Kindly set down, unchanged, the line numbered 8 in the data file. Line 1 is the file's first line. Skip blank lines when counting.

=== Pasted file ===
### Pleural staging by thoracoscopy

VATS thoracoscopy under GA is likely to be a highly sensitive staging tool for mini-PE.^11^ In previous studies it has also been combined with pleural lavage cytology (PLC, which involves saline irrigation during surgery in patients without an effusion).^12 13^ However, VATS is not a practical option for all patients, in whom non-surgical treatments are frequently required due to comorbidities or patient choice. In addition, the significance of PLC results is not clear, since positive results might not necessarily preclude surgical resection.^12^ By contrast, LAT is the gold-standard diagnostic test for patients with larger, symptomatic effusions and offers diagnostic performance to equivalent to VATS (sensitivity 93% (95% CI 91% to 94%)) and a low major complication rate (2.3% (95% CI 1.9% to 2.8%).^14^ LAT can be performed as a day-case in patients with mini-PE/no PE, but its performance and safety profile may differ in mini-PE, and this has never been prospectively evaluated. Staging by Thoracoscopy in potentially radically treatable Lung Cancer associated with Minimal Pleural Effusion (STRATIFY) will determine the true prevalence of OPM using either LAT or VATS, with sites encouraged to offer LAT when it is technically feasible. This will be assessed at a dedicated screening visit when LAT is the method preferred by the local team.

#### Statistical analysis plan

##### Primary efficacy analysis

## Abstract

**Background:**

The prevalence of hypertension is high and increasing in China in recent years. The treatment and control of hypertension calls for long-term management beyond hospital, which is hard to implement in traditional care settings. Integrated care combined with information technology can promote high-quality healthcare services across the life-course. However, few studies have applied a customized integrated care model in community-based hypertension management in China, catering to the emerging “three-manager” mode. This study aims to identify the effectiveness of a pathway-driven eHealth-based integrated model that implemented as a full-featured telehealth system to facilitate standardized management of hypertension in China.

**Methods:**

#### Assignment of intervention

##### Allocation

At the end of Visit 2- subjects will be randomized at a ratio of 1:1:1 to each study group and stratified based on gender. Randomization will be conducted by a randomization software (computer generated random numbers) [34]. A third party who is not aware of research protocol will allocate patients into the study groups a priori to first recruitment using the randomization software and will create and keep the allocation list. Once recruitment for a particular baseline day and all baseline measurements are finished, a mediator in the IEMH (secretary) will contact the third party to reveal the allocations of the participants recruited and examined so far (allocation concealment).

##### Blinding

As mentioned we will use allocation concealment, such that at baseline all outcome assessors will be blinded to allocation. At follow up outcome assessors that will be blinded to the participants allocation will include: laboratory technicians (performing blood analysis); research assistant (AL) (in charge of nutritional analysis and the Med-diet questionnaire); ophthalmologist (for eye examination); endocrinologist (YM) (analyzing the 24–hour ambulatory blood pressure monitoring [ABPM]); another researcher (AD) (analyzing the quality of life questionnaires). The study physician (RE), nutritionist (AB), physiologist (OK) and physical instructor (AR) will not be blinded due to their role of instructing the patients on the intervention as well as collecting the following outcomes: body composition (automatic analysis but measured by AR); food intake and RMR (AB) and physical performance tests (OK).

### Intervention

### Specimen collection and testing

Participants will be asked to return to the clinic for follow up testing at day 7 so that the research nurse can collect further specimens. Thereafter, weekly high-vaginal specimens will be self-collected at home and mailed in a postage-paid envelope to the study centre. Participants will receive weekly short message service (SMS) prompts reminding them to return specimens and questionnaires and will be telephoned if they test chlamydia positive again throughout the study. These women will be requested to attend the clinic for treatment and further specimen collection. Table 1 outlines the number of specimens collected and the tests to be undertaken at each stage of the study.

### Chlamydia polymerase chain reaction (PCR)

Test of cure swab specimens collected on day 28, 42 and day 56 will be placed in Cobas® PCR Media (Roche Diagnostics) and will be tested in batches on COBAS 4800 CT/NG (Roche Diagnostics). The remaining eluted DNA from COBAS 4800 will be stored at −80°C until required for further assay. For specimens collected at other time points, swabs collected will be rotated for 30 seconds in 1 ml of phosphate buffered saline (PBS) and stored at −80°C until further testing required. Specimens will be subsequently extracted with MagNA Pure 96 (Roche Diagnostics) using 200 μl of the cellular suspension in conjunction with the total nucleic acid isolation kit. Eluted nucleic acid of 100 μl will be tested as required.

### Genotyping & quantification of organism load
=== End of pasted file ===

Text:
**Methods:**